Wells College is pleased to once again host events for the Peachtown Native American Festival and Education Series, taking place September 19 to 23 on the Wells campus. Events during the week offer a chance for the Wells community to learn about the culture and continuing history of the region, including the land on which the College was built, and attend a ceremonial peach tree planting. All events are free, and the public is welcome.
The week’s schedule includes:
Monday, September 19:
12:20 p.m., Zabriskie Lecture Hall (106): “Haudenosaunee Biocultural Restoration.” Neil Patterson, assistant director of the Center for Native Peoples and the Environment at SUNY-ESF, will explain how approaches for restoring relationships between human beings and the Natural World are featured in the work of the Haudenosaunee Environmental Task Force and their Center for over the last twenty years, including the Tuscarora Migration Project, food sovereignty efforts and other environmental protection programs grounded in the biophysical and cultural systems of the Haudenosaunee people.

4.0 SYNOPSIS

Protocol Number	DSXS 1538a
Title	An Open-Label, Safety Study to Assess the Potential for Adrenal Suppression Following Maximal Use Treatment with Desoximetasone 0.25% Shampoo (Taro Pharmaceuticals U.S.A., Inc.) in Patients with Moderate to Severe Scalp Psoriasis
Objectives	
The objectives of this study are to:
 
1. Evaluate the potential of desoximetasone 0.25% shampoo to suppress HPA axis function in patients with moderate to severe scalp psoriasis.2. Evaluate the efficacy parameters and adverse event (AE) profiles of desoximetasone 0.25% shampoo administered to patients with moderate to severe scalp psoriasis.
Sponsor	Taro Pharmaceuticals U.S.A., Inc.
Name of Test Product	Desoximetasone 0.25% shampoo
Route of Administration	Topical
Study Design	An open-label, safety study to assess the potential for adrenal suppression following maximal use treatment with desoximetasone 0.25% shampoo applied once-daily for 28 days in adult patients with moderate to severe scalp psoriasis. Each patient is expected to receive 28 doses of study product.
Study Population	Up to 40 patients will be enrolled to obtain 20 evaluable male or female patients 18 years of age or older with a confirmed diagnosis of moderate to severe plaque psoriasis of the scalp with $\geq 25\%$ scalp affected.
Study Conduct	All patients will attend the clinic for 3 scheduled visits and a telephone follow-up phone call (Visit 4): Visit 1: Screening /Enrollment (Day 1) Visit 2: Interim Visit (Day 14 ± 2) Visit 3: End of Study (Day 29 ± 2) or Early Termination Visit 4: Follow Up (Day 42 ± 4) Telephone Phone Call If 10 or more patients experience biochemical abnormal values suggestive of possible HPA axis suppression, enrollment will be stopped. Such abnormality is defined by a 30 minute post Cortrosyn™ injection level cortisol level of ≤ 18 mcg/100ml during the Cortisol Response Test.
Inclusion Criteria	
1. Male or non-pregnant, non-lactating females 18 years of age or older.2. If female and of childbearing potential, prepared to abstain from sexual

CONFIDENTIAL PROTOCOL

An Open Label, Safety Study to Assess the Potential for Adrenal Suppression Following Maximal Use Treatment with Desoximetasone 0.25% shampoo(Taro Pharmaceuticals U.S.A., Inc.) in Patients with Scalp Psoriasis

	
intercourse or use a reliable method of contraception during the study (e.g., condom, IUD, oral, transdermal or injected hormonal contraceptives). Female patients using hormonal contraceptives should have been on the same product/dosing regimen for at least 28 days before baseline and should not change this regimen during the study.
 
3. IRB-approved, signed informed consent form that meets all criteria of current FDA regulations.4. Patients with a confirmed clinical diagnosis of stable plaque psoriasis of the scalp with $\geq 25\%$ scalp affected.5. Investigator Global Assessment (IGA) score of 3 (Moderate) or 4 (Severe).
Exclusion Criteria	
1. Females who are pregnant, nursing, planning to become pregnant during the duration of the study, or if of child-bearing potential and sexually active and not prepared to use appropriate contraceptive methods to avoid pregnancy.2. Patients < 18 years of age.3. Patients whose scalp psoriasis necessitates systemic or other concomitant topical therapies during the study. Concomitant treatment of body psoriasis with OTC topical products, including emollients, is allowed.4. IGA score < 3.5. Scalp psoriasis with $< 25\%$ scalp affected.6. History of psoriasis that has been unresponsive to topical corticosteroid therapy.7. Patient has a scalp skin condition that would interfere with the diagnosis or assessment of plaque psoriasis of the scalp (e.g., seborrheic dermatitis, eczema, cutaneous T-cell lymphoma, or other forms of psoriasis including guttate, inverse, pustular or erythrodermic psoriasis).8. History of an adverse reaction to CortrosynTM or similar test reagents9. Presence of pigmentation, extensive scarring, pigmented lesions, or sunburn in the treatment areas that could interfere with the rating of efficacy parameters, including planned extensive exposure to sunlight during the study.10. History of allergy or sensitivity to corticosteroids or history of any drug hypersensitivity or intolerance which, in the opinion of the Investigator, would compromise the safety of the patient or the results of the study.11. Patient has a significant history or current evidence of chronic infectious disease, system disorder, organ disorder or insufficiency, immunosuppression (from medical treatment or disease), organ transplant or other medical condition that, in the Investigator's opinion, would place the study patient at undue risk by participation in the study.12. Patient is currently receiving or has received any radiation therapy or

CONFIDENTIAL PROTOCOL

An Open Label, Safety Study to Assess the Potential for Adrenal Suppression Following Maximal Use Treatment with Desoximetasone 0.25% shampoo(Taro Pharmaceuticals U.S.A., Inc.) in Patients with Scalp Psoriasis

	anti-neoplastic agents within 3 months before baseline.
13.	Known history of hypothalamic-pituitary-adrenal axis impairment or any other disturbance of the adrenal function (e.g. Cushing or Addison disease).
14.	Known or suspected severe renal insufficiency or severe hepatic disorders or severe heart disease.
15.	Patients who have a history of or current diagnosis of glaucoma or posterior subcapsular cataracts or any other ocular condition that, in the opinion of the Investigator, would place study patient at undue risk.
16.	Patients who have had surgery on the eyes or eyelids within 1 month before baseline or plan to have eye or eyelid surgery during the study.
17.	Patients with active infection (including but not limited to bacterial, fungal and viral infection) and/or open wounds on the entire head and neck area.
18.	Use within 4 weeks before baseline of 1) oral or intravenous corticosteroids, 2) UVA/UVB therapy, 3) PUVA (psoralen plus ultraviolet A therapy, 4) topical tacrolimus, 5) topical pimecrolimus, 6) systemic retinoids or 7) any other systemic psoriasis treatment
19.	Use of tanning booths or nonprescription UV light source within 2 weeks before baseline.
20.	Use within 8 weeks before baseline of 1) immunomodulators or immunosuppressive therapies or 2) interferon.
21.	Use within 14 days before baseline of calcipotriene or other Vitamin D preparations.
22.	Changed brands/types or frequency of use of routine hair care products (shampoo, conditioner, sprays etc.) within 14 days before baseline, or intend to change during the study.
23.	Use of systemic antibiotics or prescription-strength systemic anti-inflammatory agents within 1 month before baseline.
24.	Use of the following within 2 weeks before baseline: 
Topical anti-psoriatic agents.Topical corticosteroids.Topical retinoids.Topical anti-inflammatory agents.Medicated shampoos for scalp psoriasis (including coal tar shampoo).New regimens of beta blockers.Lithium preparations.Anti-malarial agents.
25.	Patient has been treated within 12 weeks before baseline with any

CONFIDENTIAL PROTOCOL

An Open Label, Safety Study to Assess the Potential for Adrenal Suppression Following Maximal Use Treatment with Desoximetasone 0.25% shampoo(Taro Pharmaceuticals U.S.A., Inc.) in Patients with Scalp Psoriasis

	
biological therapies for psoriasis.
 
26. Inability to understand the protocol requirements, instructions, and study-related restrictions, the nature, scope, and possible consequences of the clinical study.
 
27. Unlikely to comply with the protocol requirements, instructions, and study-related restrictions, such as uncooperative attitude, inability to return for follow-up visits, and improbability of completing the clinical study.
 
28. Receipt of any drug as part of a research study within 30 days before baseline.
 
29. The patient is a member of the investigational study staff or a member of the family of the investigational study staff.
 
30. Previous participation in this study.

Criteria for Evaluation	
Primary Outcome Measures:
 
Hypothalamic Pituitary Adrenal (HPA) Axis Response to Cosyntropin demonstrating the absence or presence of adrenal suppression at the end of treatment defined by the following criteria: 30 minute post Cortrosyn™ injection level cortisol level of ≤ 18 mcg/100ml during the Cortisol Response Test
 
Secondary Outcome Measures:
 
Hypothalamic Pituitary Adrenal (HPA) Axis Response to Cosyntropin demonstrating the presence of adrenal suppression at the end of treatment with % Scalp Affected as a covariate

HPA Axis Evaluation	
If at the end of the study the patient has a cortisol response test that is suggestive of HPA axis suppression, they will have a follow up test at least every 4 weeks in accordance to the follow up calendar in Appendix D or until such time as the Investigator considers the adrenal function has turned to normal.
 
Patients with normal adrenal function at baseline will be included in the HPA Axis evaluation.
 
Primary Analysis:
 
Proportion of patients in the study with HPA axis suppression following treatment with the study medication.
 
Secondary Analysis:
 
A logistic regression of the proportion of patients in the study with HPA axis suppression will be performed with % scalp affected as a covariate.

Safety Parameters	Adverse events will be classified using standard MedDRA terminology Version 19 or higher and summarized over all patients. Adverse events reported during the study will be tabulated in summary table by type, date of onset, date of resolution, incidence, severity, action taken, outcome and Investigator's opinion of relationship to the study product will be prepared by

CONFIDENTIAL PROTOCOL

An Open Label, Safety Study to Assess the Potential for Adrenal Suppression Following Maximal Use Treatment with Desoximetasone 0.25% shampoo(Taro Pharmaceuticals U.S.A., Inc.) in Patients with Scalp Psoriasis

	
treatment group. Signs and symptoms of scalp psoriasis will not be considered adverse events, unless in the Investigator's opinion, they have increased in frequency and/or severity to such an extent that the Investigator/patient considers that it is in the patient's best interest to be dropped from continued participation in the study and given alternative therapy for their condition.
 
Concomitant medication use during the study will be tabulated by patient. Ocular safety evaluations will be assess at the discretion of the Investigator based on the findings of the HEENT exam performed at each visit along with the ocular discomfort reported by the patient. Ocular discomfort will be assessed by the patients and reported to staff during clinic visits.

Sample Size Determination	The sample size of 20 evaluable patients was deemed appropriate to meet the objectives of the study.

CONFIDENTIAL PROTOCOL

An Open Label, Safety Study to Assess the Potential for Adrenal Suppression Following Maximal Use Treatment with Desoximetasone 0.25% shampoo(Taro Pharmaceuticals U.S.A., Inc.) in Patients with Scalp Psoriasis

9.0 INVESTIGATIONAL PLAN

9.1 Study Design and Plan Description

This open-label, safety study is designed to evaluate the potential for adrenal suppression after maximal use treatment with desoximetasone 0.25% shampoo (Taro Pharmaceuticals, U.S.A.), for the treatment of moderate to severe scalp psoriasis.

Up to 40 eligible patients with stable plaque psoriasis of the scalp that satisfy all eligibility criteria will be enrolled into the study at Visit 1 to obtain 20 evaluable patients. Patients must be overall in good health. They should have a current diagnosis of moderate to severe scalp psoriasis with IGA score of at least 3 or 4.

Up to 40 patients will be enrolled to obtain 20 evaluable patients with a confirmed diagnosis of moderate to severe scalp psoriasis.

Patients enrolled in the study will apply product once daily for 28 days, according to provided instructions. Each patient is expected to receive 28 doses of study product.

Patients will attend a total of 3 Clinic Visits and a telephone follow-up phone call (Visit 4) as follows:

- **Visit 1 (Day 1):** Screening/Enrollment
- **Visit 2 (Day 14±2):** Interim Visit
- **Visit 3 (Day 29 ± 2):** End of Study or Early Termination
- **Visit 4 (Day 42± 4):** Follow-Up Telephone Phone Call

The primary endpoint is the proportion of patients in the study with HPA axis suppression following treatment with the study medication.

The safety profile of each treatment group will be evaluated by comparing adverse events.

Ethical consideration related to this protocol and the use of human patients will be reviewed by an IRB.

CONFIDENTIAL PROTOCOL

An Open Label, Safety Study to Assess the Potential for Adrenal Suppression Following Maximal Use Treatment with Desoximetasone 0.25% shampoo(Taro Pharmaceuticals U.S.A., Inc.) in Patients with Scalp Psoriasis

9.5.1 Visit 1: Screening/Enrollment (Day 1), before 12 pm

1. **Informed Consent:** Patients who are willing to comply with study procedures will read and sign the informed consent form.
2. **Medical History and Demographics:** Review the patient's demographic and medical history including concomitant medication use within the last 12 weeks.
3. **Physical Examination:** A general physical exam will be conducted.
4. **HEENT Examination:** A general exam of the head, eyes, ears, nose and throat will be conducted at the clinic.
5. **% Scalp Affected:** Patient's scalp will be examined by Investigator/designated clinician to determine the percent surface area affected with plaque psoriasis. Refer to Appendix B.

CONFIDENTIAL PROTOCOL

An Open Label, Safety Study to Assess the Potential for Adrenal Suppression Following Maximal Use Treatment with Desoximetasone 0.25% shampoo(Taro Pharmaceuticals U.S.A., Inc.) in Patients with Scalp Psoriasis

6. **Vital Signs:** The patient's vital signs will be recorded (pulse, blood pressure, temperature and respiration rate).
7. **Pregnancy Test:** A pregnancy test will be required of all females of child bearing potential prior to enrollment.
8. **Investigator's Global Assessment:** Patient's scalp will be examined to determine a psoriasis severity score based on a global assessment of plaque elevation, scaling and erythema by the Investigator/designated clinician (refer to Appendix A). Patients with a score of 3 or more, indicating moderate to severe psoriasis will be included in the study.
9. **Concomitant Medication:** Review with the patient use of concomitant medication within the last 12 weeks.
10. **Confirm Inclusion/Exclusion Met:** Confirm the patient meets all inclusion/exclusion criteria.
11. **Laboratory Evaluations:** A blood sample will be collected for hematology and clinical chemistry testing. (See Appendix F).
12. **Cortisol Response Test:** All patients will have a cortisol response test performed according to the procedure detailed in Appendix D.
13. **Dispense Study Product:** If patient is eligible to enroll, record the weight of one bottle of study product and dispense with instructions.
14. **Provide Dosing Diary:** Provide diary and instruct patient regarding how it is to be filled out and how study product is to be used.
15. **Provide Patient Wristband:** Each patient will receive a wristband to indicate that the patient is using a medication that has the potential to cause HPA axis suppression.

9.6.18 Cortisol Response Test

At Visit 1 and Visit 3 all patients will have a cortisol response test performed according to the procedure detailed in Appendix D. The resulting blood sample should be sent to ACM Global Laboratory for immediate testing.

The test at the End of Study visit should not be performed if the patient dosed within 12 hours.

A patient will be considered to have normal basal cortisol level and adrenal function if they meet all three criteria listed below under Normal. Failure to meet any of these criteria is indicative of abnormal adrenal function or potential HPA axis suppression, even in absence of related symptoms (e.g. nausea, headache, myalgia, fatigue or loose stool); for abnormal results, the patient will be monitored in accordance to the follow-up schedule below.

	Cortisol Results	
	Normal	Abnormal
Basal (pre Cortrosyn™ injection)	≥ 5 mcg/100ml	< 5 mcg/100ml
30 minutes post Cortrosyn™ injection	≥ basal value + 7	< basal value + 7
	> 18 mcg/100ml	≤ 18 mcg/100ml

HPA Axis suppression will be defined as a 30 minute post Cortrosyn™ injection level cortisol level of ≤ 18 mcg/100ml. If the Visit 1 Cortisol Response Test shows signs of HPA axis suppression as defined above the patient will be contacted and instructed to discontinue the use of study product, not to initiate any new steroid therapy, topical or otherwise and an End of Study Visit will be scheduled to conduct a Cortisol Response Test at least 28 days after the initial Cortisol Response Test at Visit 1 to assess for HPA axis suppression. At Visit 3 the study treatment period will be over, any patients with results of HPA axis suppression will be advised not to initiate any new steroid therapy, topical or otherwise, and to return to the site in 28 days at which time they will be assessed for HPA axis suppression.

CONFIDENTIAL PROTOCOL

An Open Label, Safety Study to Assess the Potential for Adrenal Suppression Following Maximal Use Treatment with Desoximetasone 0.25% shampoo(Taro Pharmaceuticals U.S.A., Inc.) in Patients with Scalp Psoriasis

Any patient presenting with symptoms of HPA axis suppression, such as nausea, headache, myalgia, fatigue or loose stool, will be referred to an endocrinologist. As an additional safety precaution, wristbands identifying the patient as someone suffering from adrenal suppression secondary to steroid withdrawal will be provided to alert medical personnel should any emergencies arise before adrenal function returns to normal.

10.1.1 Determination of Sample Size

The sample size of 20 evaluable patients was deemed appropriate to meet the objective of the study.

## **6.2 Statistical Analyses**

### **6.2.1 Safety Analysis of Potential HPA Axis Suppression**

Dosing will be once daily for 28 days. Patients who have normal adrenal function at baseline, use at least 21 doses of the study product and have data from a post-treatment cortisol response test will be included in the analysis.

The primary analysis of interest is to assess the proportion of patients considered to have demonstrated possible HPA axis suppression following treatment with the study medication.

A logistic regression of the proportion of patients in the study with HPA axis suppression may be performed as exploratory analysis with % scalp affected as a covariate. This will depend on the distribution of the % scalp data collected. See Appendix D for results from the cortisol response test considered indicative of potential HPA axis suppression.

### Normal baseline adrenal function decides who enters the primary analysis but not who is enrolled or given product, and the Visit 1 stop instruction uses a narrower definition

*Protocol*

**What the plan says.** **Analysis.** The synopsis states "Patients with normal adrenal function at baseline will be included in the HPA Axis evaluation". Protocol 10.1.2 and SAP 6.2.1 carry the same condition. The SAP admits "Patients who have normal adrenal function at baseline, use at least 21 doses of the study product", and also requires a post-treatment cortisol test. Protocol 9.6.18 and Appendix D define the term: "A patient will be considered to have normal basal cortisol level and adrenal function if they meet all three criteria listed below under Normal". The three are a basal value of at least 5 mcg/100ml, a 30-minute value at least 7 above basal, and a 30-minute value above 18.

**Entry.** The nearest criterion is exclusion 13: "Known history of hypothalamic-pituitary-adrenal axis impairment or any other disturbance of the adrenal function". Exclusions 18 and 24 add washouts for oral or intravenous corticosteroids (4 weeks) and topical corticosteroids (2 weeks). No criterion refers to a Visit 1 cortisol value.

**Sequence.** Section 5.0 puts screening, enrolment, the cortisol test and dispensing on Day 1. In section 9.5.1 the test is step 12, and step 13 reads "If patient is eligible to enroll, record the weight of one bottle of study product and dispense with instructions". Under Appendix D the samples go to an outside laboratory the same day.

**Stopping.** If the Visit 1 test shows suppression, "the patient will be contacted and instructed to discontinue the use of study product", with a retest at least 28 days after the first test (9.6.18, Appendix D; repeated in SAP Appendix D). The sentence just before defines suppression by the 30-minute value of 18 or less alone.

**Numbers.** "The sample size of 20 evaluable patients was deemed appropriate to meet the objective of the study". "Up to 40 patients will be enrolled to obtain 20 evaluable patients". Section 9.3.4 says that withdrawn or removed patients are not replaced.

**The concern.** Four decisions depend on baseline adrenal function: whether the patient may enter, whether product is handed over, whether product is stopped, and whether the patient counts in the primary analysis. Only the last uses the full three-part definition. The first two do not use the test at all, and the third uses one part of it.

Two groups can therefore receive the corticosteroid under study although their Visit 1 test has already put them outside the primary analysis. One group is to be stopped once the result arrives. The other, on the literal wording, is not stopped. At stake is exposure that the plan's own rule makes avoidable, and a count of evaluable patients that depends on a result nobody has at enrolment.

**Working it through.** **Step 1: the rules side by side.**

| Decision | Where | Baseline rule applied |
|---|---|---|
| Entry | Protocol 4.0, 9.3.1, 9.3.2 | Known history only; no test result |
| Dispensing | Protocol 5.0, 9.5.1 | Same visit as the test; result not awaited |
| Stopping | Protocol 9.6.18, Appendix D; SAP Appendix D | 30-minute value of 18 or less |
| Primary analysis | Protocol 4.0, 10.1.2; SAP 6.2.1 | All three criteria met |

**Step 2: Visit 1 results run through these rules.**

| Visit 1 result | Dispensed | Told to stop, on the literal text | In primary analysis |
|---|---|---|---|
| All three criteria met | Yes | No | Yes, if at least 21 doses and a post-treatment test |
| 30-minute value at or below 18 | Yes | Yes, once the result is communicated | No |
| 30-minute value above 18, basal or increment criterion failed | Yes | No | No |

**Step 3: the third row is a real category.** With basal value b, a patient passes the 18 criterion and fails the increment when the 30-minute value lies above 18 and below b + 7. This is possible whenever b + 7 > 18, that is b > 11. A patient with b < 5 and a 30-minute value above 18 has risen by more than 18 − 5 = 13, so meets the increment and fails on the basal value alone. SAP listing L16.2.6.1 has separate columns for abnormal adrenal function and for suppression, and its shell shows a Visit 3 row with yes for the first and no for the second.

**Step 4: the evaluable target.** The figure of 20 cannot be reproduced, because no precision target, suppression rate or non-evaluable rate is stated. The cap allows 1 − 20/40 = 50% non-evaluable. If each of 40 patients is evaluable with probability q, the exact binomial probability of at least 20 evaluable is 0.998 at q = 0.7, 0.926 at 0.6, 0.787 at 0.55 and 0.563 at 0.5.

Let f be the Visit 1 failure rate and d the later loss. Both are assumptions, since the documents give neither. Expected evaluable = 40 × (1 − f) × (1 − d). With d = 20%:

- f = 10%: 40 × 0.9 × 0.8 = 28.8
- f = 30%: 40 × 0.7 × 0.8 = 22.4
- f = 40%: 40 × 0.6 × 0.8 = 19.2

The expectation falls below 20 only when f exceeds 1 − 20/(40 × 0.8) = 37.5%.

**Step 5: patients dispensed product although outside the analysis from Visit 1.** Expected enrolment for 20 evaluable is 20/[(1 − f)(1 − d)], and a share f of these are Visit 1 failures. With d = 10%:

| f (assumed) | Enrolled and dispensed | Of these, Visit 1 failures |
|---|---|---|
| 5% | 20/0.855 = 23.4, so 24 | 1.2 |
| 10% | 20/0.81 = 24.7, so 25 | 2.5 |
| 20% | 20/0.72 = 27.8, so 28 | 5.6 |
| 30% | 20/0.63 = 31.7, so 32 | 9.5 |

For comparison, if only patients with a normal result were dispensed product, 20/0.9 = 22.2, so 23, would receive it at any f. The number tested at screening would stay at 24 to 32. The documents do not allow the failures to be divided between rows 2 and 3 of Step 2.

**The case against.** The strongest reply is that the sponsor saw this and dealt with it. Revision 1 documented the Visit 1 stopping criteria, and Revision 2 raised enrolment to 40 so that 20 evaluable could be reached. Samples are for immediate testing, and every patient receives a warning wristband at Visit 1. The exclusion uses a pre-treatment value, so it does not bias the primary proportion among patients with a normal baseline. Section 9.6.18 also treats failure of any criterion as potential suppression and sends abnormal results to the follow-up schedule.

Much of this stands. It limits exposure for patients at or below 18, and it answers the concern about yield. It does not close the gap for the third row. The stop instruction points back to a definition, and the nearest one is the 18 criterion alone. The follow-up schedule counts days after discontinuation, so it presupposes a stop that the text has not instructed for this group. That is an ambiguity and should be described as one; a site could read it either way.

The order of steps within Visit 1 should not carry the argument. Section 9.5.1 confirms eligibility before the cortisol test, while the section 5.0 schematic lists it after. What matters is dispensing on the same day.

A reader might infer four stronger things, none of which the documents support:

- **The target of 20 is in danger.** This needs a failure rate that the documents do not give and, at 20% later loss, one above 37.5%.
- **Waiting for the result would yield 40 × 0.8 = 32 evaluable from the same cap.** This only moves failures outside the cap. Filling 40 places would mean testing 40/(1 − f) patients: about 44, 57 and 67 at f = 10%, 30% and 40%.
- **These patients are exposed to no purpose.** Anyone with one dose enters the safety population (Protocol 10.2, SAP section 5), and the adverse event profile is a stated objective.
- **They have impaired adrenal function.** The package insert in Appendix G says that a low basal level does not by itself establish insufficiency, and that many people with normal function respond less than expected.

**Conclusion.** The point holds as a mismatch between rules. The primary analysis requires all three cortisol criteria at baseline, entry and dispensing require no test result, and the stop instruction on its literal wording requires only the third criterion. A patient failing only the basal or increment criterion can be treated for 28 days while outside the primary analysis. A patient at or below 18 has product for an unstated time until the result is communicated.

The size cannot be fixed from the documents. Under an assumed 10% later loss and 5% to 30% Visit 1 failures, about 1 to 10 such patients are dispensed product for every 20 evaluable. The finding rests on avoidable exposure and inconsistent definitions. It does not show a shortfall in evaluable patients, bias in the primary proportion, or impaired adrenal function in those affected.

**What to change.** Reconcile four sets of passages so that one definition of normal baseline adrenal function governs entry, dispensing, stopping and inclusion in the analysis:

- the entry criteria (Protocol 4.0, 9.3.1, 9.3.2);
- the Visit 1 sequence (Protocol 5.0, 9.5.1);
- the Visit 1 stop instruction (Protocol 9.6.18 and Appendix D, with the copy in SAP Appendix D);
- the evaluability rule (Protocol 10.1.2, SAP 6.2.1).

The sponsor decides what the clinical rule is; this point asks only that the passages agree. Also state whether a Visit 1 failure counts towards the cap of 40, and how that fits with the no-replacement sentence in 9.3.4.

Thursday, September 22:
12:20 p.m., Stratton Lecture Hall: “After Many Years: the History of Peachtown and the Work of the SHARE Farm.” Dan Hill, member of the Heron Clan of the Cayuga Nation and the caretaker of the Cayuga Strengthening Haudenosaunee-American Relations through Education (SHARE) farm, will discuss the history of how the farm came to be, its ongoing importance moving into its second decade of existence, and the need to recognize Cayuga people in their homelands in which Wells College lives. Dan Hill is part of the Haudenosaunee Environmental Task Force and has taught Wells College First Nations and Indigenous studies classes at the SHARE farm in Union Springs.
Friday, September 23:
4 – 5 p.m., President's House & Lawn: Peach Tree planting with Cayuga and President Gibralter. Wells College will commemorate the Clinton Sullivan Campaign by planting a peach tree with President Gibralter and Cayuga at the President’s house lawn.
These events are held in collaboration with the Cayuga Nation, Wells’ Center for Sustainability and the Environment, and the First Nations and Indigenous Studies Program